A decade ago, the state-of-the-art computer simulation of moving water looked like the 0:20-0:40 segment of the Mafia I trailer. In the following years, the progress was relatively modest up to very recently.
PC games have become nearly photorealistic but flowing and splashing liquids are still hard. In some sense, one needs to simulate individual (enlarged) molecules and/or the Navier-Stokes equations – both tasks are difficult when it comes to the required computer power etc.
See also a lighthouse etc. and one more bunny bath.
The video above shows what the simulation of water looks like using the newest technologies. A single graphics card, GTX 580 which you may buy for $350, was used to produce the video in real time.
The video uses NVIDIA's Position Based Fluids: introduction, technical paper, pretty much the same approach that was used to simulate moving clothes and other things. See some examples how Mafia II exploited PhysX (2010).
The simulation with the bunny etc. looks almost perfect and some clever and efficient simulation of legitimate physics – especially a better iterative solver to maintain incompressibility – is responsible for this progress. Some additions are sort of cheating from a physics viewpoint, however. The tension-like filaments don't quite appear because of the right formulae for surface tension; they arise because of a new artificial pressure term that looks good but doesn't seem to be given by the right physics formulae.
Vorticity confinement is a new theme that allows to conserve the energy – which you may pump back to the system.
At any rate, because the water simulation looks almost perfectly realistic and water is among the most difficult things to simulate, we may say that we're pretty much entering the era in which your PC at home has all the required power and cleverness to produce videos of reality that may be indistinguishable from the real reality...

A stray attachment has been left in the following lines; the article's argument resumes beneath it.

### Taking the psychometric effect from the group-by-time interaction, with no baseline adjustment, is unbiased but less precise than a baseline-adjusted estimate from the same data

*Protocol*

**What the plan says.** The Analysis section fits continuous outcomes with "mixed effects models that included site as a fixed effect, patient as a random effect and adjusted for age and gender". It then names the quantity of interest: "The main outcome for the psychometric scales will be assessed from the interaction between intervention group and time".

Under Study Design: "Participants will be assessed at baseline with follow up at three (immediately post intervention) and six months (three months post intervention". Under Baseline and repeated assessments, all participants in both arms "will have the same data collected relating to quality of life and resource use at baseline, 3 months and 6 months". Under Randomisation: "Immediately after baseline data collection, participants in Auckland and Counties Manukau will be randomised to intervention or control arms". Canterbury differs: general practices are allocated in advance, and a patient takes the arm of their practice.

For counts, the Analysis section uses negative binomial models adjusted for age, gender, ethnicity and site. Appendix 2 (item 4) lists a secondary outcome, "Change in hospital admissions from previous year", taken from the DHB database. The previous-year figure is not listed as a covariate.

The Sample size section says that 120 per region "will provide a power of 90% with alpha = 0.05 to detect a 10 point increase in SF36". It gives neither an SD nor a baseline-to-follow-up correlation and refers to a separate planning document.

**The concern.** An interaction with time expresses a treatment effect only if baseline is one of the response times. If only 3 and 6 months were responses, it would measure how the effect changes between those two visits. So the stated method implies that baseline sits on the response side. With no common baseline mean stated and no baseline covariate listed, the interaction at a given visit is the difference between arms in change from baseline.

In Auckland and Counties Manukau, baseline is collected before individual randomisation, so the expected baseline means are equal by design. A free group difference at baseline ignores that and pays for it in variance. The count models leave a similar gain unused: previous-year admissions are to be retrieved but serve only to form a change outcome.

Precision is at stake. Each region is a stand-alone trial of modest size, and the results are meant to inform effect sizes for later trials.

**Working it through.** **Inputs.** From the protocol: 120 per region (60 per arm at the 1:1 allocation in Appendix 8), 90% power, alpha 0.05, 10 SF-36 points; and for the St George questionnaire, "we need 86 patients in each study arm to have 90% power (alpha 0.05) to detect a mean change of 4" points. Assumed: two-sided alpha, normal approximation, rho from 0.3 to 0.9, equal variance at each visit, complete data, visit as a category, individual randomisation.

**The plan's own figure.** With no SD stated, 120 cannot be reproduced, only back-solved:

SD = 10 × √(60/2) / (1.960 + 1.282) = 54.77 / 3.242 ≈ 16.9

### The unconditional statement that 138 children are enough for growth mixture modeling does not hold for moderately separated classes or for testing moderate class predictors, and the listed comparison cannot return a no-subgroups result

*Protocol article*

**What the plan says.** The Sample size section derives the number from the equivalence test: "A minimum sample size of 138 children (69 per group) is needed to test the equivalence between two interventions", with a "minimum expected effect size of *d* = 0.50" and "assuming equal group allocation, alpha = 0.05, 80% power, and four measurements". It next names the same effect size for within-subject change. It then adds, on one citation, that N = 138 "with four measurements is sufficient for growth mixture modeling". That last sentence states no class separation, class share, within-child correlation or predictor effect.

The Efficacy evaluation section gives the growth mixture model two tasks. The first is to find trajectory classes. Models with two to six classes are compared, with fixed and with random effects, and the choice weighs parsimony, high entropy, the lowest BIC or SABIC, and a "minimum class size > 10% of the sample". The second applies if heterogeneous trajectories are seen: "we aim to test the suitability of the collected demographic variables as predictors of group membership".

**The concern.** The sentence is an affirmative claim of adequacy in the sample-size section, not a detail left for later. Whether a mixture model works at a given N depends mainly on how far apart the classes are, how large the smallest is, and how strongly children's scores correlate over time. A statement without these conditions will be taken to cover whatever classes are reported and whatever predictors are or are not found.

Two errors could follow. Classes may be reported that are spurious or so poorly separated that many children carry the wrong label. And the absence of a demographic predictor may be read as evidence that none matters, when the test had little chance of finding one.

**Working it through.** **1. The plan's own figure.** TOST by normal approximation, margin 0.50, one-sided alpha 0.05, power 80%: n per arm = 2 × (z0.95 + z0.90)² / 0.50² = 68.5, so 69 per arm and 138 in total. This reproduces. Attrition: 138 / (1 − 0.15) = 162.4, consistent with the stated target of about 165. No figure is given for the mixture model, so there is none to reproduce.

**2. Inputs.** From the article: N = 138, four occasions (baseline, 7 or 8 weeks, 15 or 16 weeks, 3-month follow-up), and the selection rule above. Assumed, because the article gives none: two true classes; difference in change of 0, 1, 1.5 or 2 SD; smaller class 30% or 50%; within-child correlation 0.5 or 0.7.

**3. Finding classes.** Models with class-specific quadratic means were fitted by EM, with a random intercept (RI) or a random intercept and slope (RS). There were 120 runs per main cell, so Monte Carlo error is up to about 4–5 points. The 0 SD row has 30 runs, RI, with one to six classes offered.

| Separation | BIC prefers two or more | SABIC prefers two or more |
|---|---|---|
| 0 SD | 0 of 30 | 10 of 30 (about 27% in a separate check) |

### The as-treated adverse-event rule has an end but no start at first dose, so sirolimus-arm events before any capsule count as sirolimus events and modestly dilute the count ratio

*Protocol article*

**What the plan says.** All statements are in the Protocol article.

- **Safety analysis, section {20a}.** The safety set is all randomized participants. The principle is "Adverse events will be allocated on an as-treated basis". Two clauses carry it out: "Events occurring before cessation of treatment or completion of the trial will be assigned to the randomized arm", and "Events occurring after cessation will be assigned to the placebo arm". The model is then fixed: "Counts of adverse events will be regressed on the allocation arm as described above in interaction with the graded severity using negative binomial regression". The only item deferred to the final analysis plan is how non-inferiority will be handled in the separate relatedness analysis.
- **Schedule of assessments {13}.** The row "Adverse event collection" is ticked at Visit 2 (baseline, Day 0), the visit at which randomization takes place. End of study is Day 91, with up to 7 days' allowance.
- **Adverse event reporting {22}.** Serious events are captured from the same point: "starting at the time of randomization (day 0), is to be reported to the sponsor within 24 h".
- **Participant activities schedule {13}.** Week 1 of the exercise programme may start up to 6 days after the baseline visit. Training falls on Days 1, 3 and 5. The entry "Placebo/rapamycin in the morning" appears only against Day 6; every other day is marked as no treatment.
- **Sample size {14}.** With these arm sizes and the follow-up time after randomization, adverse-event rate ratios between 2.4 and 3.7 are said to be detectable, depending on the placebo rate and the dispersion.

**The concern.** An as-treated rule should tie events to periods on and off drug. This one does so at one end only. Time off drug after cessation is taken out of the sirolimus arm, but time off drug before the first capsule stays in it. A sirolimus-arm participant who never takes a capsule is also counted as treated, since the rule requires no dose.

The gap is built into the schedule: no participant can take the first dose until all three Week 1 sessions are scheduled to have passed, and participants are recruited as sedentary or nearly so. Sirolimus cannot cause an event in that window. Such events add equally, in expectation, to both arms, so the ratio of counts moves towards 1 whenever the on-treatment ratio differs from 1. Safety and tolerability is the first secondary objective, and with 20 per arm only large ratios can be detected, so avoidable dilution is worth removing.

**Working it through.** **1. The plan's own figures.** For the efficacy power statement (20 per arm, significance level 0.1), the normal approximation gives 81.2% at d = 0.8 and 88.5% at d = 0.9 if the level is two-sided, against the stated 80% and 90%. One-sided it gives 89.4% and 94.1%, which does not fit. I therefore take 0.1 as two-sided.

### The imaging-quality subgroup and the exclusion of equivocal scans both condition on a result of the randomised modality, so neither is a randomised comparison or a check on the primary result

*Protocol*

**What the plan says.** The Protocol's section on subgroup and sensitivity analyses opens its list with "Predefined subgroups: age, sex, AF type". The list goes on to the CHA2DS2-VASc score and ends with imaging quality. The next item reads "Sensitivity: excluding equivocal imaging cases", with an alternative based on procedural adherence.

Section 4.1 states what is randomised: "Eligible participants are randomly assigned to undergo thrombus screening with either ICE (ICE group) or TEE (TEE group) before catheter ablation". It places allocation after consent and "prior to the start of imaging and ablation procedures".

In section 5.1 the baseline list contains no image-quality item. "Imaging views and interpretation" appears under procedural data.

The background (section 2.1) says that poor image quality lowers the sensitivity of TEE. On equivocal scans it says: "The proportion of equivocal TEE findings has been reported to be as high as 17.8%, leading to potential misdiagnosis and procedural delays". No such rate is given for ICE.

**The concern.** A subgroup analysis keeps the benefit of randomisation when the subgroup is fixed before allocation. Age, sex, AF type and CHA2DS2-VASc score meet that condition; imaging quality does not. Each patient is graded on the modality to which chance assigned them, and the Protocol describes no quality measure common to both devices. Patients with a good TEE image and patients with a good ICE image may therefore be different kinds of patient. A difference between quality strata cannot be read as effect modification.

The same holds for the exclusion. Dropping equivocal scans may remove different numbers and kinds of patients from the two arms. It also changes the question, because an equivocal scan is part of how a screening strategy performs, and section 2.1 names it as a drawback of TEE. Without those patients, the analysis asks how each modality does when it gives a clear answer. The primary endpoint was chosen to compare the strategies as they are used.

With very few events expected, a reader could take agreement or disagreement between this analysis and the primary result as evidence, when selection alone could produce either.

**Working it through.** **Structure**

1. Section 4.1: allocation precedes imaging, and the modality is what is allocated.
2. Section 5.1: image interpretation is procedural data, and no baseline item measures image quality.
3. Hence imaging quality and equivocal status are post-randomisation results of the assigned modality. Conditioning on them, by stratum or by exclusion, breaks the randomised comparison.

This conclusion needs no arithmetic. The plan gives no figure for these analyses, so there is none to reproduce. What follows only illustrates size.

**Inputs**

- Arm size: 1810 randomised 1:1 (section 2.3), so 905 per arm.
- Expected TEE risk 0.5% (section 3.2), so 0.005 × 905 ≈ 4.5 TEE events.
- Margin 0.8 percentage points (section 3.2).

See Google News.
Incidentally, the gas explosion in Prague made it to the #1 event on Google News at some moment. (The explosion was caused either by gas or by Sarah Palin. ;-)) It seems excessive because nothing excessively serious has happened, after all. I should have debated some folks in the National Theater last Thursday but I said no at the end, partly because of preparations to a string/LHC mixed talk (2 hours including many questions) I was giving today in Pilsen. Note that the National Theater has burned twice – in the 19th century – and the Czechs always collected new funds to rebuild it. ;-)
The video above is somewhat more realistic and less sorrow because life didn't stop; this one or this one almost reminds me of my visits to Manhattan shortly after 9/11. You may imagine that I know the place extremely well – I am going around the National Theater almost every time when I visit Prague. There's also the Academy of Sciences where I was doing an exam with Prof Niederle as an undergrad and many other familiar buildings whose windows were broken today. ;-)
I suppose that when everyone can smell gas in the street, it's better to run away – and maybe some employees should try to stop the leak and/or extract the gas from the building in some way. I am no expert. It's not even clear to me whether someone breached his duties in any way – whether the existing regulations are supposed to prevent such events.
Prague is significantly richer than Pilsen but I feel that even the supposedly luxurious neighborhood of the National Theater is still sort of dirty relatively to Pilsen. Is it just me?
BTW Czech president Zeman offered one of his classic witticisms in Austria today. He said he's ready to terminate the expansion of our Temelín nuclear power plant – if Austria rents their Zwentendorf nuclear power plan (that was stopped by a modest 50.5% majority in a late 1970s referendum) – but cheaply. By this joke – which wouldn't necessarily have to be a joke if Austrians were a little bit more pragmatic! – Zeman joined the Start Zwentendorf NGO, a brotherly organization of the Austrian Stop Temelín NGO. ;-)
Maybe I shouldn't promote Temelín and its safety a few paragraphs after comments about a gas explosion in Prague? ;-) But I am really not afraid...